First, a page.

gains power to the extent that it can reduce risk and uncertainty for clients. A
loss in status happens where other practitioners offer seemingly superior means
of risk reduction or where birth is redefined as a less risky event. The
recognition of a profession can be summarized as a problem of risk, knowledge,
and power. Even if this has not been discussed as pointed in the present case, it
has become clear that there is a need to renounce some of the traditional
convictions in order to keep primary status as birth attendant. This is further
discussed in the next section also in regard to different midwife generations.
8.3 Person related factors with relevance for the research question
Even if the chosen approach to investigate the relationship between motivation
and burnout in human service work makes use of a subjective approach,
personal characteristics (such as motive dispositions, personality factors, coping
style; etc.) of the interviewees were of minor interest. Nevertheless, individual
characteristics were referred to in the course of the interviews which can be
related back to research concepts from burnout research, e.g. Freudenberger &
Richeslons concept of idealised self-image (1980). The description of
engagement given by the midwives is similar to what Freudenberger and
Richelson describe as an idealised self-image, seeing ones self as a person who
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is charismatic, dynamic, inexhaustible, and super-competent" (Schaufeli &


Enzmann, 1998, p. 102). In the course of the interviews, signs of overdedication, an exaggerated feeling of responsibility and high demands towards
one-self were named by the midwives as being somewhat typical for an engaged
midwife. Hockey (1993) describes in the control model of demand management
how individuals use a performance protection strategy und the influence of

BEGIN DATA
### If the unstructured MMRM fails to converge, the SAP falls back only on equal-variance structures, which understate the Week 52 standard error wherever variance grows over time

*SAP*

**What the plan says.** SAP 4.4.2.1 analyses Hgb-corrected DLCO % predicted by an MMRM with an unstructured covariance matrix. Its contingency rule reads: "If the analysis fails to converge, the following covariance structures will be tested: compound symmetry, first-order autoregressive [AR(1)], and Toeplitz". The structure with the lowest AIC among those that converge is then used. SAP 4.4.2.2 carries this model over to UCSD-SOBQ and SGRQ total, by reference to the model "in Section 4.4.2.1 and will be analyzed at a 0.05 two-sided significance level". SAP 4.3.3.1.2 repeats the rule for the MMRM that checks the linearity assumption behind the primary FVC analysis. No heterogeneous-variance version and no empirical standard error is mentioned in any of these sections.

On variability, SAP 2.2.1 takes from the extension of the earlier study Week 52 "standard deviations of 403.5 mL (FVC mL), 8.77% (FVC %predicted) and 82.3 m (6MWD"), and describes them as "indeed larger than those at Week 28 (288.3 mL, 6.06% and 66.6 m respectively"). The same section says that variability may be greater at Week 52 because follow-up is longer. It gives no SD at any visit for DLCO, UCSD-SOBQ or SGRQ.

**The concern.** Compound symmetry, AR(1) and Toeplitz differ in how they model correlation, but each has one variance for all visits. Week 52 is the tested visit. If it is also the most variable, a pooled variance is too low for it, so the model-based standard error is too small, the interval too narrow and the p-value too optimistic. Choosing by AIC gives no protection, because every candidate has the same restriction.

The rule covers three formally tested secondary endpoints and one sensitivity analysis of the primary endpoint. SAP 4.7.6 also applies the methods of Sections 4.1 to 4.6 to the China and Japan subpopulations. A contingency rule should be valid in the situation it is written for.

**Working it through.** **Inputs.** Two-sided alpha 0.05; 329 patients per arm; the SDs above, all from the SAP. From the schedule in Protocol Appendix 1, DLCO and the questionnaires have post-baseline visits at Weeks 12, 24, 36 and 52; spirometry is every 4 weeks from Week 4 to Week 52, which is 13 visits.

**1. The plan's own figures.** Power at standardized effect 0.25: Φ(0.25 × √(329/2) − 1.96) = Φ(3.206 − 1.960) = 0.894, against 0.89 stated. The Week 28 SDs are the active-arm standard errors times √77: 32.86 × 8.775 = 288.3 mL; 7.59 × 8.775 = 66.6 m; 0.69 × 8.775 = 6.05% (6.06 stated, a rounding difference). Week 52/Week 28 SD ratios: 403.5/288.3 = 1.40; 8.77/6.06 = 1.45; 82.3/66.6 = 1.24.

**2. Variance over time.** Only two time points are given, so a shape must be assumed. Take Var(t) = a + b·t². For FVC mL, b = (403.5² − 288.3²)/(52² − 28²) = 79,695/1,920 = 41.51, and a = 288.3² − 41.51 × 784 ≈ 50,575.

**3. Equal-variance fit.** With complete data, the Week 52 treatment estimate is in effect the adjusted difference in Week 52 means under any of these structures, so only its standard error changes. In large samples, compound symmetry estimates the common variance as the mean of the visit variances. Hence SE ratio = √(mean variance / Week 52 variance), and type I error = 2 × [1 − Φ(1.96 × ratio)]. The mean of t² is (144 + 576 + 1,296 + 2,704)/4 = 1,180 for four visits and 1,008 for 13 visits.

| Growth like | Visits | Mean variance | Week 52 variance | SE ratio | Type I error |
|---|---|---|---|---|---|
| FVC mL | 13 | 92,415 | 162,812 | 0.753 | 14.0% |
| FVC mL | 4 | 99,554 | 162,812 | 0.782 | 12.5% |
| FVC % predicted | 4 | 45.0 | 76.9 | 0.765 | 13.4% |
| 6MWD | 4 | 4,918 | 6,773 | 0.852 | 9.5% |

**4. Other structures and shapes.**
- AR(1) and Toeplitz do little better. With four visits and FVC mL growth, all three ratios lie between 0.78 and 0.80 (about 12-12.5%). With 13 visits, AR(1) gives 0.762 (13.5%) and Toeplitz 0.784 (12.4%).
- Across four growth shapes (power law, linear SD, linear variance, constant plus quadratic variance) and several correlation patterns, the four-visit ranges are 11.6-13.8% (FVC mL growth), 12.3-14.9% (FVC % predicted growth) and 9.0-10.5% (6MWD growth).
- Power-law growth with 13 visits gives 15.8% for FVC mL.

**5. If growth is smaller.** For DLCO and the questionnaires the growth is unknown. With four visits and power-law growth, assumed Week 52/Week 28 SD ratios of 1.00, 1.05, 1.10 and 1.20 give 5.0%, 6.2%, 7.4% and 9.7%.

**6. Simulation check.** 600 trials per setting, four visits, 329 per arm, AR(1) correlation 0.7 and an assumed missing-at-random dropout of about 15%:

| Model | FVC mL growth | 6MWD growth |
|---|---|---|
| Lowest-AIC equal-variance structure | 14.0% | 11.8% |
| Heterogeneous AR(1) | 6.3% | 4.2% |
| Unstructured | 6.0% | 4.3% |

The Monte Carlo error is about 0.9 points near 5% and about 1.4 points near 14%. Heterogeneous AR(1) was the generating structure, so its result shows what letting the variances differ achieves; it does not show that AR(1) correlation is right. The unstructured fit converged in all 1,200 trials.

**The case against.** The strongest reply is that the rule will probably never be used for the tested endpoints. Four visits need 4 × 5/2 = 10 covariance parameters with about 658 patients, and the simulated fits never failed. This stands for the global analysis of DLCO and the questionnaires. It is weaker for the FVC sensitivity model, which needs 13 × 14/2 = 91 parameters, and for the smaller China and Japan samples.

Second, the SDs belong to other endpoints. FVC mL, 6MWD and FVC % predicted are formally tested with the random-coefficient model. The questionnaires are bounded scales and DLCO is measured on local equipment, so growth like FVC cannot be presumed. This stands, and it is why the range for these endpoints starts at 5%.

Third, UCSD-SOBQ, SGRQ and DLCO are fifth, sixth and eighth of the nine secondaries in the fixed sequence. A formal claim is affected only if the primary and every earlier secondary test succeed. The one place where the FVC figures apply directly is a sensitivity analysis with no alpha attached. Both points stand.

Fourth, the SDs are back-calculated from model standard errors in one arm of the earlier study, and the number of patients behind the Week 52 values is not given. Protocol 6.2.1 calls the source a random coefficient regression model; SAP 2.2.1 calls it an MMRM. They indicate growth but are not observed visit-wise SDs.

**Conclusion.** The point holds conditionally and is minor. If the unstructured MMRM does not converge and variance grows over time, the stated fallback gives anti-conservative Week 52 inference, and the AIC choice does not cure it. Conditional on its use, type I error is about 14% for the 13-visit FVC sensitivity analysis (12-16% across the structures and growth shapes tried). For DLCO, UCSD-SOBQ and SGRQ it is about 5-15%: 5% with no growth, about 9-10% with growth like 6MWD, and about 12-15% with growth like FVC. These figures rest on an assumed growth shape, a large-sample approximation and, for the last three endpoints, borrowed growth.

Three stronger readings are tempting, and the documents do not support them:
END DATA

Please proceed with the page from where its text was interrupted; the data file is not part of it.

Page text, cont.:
stressors in the environment. Through mobilization of sympathetic activation
(autonomic and endocrine), performance protection is achieved. As a long-term
effect of greater activation and effort, the draining of an individuals energy and
a state of breakdown or exhaustion are named. In midwifery, performance
protection is a sensitive issue. The participating midwives were very clear about
the importance of providing outstanding service when helping to give birth.
With the decline of resources, extra effort has to be put in, in order to make sure
that a high level of performance can be assured. In a positive sense, this work
behaviour can be described as engaged. However, it can also lead to overdedication and exaggerated demands towards oneself: This form of extreme
engagement can lead to serious health impairments for the midwife
(Engelbrecht, 2001). Over-dedication is also expressed in the fact that the formal
job-role is not accepted as ideal practice but rather high demands are thought to
be the ideal, which are at the same time not explicitly formulated by the work
environment but implicitly agreed upon by the midwives as part of their
occupational ideology. These findings from the present case support
Freudenberger & Richeslons concept of idealised self-image (1980) as a reason
for burnout.
Age is one of the demographic factors assessed in the present study which is